In its early days, ethnographic research was primarily applied to understand ‘exotic’ cultures and new markets. While this continues to be its main application, today researchers also employ it to study urban groups such as retail and online shoppers, coffee drinkers, phone users, etc.
Like many other emerging markets, India provides a prime location for applying ethnographic research as a tool for developing product and communication strategies. Due to the high level of diversity, many companies find it necessary to create different strategies for success in urban and rural markets, and in different regions within the country.
Foreign companies entering India find ethnographic research particularly valuable. Kellogg’s breakfast cereals failed to catch the fancy of Indian consumers when they were first introduced in 1994. The company later learned that Indians did not like cold milk in their breakfast and the cornflakes were not crunchy when eaten with hot milk. Kellogg’s then reintroduced a product that would not become soggy when mixed with hot milk.
Launched in late 2003, the Nokia 1100 mobile handset, ranked as one of the top all-time sellers in consumer electronics history, was developed through ethnographic observation to suit the needs of the rural consumer in India. This basic handset had a long battery life to accommodate frequent power outages, a rugged and dustproof structure, and a torch. These features made it popular in rural India and have been successful in other similar global environments.
The efficacy of ethnographic research is not limited to large multinational corporations. A charitable trust sought to address the veterinary needs of rural farmers around Pune in India. Here ethnographic research was invaluable for ensuring optimal use of their funds to set up veterinary care for farm animals. When researchers observed how the farm animals were treated, they found that farmers were reluctant to transport their animals to veterinary hospitals, as the cost of doing so was high - it was more cost effective for the veterinary doctor to visit and treat the animals on the farm itself. The organisation subsequently decided to invest in vans converted into mobile clinics that would go to the farms directly to treat the animals.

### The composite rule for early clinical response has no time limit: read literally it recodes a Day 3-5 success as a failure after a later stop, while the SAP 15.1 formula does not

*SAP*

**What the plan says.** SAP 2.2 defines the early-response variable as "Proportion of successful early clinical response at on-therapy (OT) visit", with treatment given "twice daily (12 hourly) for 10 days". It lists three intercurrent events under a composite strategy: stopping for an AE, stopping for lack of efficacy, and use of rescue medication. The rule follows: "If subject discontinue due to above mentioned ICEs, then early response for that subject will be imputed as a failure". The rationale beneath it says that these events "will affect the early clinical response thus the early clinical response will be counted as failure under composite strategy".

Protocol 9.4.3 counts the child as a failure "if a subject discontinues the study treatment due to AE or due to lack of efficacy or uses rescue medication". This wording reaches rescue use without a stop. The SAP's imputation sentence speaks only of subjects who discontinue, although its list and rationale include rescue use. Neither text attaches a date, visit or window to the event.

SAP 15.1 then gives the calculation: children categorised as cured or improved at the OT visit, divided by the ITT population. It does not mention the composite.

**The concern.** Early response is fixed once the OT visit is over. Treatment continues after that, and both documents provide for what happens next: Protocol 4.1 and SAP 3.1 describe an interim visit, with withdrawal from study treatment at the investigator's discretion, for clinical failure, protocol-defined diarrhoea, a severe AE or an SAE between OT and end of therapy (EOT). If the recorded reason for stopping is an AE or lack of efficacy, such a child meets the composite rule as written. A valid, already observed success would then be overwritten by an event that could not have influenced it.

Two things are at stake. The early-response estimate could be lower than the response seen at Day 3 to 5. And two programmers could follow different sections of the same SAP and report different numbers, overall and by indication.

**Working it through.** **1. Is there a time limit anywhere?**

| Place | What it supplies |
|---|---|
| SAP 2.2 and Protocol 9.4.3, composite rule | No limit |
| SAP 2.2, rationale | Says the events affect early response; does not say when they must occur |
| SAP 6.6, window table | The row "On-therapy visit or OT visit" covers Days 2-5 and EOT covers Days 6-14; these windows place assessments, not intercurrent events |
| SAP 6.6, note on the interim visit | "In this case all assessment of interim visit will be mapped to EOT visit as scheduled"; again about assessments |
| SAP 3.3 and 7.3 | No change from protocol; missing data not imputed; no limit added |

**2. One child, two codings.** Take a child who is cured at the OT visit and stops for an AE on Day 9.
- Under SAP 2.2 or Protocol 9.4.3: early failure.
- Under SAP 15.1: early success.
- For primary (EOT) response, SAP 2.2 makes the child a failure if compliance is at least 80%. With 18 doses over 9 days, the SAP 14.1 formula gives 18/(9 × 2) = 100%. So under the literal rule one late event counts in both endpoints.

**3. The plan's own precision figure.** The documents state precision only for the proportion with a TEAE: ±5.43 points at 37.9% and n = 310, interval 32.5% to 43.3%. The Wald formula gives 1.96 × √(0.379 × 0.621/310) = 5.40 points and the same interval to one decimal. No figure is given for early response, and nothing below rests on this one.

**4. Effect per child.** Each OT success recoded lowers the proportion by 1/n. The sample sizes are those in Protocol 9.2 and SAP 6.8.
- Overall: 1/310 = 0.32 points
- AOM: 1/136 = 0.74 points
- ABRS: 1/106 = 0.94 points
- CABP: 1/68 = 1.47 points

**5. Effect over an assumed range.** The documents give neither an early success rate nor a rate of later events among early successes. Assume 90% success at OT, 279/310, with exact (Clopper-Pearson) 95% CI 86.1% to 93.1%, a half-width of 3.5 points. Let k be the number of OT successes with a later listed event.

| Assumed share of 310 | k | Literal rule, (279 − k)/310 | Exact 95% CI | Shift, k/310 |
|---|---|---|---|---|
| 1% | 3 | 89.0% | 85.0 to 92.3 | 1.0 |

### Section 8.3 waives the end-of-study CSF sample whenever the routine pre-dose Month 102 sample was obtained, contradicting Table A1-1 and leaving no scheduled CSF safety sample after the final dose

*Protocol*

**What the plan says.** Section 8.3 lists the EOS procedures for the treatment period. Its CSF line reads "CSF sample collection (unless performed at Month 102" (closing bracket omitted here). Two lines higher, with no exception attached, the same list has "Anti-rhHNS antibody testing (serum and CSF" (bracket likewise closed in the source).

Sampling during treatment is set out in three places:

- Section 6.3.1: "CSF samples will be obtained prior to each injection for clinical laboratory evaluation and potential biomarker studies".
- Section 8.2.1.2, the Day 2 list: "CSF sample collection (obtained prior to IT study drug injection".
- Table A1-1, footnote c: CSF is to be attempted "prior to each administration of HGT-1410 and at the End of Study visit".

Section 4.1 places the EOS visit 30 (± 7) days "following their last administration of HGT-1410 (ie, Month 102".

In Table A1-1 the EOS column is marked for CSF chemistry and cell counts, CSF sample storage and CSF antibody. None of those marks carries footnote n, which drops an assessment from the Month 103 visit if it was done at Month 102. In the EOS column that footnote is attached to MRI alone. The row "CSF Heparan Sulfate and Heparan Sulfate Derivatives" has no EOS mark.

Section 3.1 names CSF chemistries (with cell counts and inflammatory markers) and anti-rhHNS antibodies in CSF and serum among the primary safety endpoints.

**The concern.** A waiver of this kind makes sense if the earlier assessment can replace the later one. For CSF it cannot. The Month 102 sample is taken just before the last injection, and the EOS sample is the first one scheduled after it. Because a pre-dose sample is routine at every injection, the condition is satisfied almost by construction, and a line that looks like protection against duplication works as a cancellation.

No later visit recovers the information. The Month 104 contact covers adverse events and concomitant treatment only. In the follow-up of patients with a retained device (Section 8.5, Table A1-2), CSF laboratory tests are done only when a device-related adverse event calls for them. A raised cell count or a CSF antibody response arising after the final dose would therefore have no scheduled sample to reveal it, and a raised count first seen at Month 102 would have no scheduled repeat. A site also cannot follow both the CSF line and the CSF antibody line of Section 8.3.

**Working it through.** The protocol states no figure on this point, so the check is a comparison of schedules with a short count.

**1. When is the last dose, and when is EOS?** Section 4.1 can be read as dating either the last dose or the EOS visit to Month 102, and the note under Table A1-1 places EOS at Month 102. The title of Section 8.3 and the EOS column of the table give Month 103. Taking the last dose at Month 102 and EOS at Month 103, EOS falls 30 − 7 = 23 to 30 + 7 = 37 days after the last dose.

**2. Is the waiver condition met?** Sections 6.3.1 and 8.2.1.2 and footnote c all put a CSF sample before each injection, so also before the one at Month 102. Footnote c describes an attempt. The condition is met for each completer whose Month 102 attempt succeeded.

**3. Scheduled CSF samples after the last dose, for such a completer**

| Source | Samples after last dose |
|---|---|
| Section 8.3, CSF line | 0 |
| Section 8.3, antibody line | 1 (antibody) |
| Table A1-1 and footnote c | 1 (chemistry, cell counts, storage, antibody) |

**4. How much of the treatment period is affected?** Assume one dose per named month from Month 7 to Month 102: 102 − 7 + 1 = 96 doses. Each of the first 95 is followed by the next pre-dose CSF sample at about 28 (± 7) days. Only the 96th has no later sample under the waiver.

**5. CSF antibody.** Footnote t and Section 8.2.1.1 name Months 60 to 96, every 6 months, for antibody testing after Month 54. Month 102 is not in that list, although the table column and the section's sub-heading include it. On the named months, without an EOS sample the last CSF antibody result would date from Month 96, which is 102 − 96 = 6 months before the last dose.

Ethnographic research has value not only for B2C businesses in India, but also for business-to-business (B2B) transactions. For example, a significant difference exists between the way industrial machinery is handled in an Indian factory versus a European factory. European users invest much time and money in maintaining the machinery, which gives it a longer life. On the other hand, in India the machinery goes through rough use with less attention on maintenance, thereby shortening its life. The machinery may then be refurbished to extend its life. This has significant implications for European machinery manufacturers selling into India – their product positioning, after sales service, structuring of annual maintenance contracts, pricing of the product and its spares, and so on.
There are many more areas of business where ethnographic research can be leveraged for formulating winning strategies. Surprisingly, it is a methodology that is by and large underused in India.
The business environment in India in particular, and emerging markets in general, is becoming increasingly competitive, thanks to the unfavourable economic climate and increased focus of global businesses on the few pockets that are growing at a higher rate. As corporations fight for the consumers’ wallet share, they are likely to look for more effective ways of understanding and meeting their needs. Ethnographic research will command a greater importance in the researchers’ toolkits.
(Varsha Chitale is a Director of ValueNotes (www.valuenotes.biz), a provider of market intelligence, research and consulting. She leads the competitive intelligence practice at the firm.
Nidhi Purohit is a Masters in Biophysical Chemistry from the University of North Carolina, Charlotte, NC, where she was awarded the Thomas Walsh Fellowship.)